Camping in the middle of the Tanzanian Serengeti with nothing but a thin canvas between you and who-knows-what is beyond exciting
As the dawn broke over the horizon we were on the road, heading to the Serengeti for an adventure in the wilderness. Home for the next three nights was to be a small dome tent in the middle of the Serengeti plains. I was excited, who knew what I would be face-to-face with when getting out of the tent at dawn.
After hours driving over rough pot-holed roads, we finally reached our campsite, literally in the middle of the plain, with views for miles towards the distant mountains. The only interruption to the view being the iconic crooked acacia trees which dot the land and rock formations, which I later discovered to be popular with the local lion population.
Camp was basic to say the least. There were few home comforts, simply a hut with a hole in the floor as a toilet and a sink with cold running water. That said, food was faultlessly supplied in abundance, and cooked fresh for every meal by the chef who was travelling with our group of four. I simply cannot comprehend how he produced the food he did using just basic camping cooking equipment, I certainly didn’t expect a fresh pizza while camping in the Serengeti, let alone the fabulous three course meals which we were served at every sitting.
People often ask me whether we had armed guards patrolling the campsite to ward off the ravenous wildlife. Or a high fence to keep them out. But no, the campsite was simply a patch of mown grass the size of a football pitch in the middle of the plain. Unsurprisingly, you are told not to leave anything edible in your tent, while all the cooking and eating is done within contained huts. If the animals want to walk through the campsite, you let them – perhaps just step aside.
Although the prospect of unzipping the tent in the morning to be faced with a herd of elephants was a thought that thrilled me, it was actually the noises during the night that provided the most surprising excitement. Lying in a tent with nothing but the canvas separating me from the entire animal population of the Serengeti tends to make you really prick up your ears. I was fortunate enough to visit during the migration, so was lulled to sleep at night by the chorus of a giant herd of wildebeest – surprisingly comforting – but the lions could still be heard in the distance…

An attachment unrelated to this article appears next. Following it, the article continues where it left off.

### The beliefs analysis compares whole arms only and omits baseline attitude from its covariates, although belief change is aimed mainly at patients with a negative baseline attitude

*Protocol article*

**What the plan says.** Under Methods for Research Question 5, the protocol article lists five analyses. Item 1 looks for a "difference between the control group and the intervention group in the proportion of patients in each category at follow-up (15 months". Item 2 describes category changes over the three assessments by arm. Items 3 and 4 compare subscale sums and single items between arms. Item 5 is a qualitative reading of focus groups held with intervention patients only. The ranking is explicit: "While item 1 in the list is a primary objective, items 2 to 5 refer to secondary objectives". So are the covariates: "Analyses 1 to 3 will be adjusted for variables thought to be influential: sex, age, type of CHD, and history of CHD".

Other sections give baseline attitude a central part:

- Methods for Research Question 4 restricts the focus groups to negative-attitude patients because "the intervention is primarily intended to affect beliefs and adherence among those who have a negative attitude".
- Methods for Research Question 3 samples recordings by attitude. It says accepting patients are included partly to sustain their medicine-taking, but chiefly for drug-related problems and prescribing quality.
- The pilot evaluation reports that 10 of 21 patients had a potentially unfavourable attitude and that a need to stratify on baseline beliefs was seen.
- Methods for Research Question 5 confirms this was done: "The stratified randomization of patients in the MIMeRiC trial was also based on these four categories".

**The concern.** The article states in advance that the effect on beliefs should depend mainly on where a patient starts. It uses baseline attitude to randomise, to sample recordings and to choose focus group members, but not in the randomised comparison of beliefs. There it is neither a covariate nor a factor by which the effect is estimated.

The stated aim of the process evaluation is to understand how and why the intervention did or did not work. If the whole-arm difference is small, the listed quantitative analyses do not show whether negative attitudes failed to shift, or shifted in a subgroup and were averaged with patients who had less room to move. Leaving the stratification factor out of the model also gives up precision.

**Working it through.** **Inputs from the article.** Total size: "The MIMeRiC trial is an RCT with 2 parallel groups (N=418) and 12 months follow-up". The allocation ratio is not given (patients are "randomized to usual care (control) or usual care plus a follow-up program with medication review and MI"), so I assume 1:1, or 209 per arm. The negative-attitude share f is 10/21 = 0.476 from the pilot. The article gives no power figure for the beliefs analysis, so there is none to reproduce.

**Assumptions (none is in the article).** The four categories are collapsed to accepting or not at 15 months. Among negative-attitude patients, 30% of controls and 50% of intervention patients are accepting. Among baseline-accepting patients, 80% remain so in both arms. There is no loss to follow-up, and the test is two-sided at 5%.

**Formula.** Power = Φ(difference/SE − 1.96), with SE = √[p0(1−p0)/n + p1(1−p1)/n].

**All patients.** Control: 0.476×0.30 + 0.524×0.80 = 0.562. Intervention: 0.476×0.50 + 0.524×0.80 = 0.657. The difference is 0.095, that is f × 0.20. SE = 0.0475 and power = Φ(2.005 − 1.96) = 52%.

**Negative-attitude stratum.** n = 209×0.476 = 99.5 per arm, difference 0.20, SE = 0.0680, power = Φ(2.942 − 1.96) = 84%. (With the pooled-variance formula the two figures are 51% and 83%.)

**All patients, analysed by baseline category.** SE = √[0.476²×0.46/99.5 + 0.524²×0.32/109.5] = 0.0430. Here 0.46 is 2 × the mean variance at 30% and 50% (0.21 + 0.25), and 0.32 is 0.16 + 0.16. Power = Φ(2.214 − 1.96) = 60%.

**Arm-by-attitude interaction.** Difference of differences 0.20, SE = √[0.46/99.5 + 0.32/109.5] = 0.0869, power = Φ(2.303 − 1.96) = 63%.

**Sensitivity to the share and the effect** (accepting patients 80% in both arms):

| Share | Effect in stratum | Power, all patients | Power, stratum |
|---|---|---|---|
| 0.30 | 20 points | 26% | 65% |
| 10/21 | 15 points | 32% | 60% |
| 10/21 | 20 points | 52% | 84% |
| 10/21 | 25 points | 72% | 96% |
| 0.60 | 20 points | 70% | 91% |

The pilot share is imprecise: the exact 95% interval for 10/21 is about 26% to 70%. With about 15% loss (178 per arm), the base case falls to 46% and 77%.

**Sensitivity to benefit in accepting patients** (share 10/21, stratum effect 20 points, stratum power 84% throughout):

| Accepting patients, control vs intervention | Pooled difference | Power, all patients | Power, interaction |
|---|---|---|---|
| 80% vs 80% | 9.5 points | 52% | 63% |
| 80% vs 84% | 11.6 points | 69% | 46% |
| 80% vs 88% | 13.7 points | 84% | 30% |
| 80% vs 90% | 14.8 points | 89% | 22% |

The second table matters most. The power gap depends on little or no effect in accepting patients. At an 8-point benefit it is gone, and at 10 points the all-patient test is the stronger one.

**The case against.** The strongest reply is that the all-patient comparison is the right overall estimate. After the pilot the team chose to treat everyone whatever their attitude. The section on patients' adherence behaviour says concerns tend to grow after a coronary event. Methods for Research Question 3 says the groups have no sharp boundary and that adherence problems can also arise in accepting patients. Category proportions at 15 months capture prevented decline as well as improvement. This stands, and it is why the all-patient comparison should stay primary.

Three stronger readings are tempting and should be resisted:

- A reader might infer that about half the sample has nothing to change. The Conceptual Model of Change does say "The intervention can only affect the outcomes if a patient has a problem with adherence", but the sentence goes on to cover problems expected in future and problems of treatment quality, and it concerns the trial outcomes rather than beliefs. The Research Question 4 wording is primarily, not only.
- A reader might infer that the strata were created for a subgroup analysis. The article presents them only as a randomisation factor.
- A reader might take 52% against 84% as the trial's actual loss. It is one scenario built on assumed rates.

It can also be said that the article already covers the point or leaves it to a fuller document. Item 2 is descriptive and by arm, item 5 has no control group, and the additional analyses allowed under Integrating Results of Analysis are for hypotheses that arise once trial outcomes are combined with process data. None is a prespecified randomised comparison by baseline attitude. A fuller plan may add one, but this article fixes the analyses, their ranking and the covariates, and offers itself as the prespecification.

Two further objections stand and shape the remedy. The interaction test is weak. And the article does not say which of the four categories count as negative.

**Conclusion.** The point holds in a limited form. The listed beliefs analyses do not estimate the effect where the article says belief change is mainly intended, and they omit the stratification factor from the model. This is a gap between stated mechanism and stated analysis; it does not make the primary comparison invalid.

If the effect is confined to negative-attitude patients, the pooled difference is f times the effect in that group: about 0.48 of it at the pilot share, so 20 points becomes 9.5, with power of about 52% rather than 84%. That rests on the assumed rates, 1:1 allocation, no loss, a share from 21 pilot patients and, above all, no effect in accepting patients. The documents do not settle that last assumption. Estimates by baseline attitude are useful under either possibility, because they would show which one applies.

The migration is an astounding sight. It’s difficult to do it justice on film and without doubt impossible to convey the magnitude of it in words. The sight of wildebeest as far as the eye can see, in every direction you look, combined with the relentless mooing of the herd is unimaginable. Certainly a sight everyone should see at some point in their lives.
Even if you aren’t lucky enough to witness the great migration, the Serengeti has some of the best wildlife viewing in the world - lions, cheetah, leopards, elephant, giraffe, hippo, the list goes on. The park is enormous, 30,000 square km to be precise, so it’s easy to lose the crowds and enjoy those special moments without any other 4x4s in sight. Each day holds something different, whether it’s a leopard who chooses to sleep under your vehicle, or a lion stalking a juvenile zebra – I honestly believe you could stay all year and still be astounded by something new each day.
Sadly for me it was over all too quickly. And so after three nights sleeping with lions and 1.4million wildebeest in the middle of Tanzania’s biggest National Park, we headed back to Arusha, where you won’t be surprised to hear, the shower never felt so good.
Some tips to make the most of your trip
When to go
June to November is Tanzania's dry season and is the best time to visit. March to May is the wet season.
Where to start
I don’t think I fully appreciated just how tiring a safari would be, so make sure you take time out before you begin to fully relax and prepare. The likelihood is that you will fly into Kilimanjaro Airport, so make the most of the fantastic lodges which Arusha has to offer, just 30 minutes from the airport.
Ngare Sero Mountain Lodge - an oasis of calm where no request is too much effort. A small colonial lodge, where you can sit on the verandah watching the Colobus monkeys swing through the trees, play croquet with the resident camels and enjoy the most delicious home cooked food before collapsing in front of the open fire.
Serena Mountain Village - part of the Serena hotel chain, Mountain Village is remote and relaxing. The rooms are large and modern, yet built in the traditional roundel style. A large lake provides just the right length walk to build up to dinner in the restaurant. $100 pp/pn.
Average cost for Camping Safari pp/per day $150-$200
What to wear
Keep covered up. Not only will long sleeves keep the sun from burning you, but it will also stop the flies tickling your arms – they are certainly plentiful.
I travelled with Good Earth Tours who I cannot recommend highly enough. The company also work with the community to provide scholarships, books and supplies to local children (www.goodearthtours.com).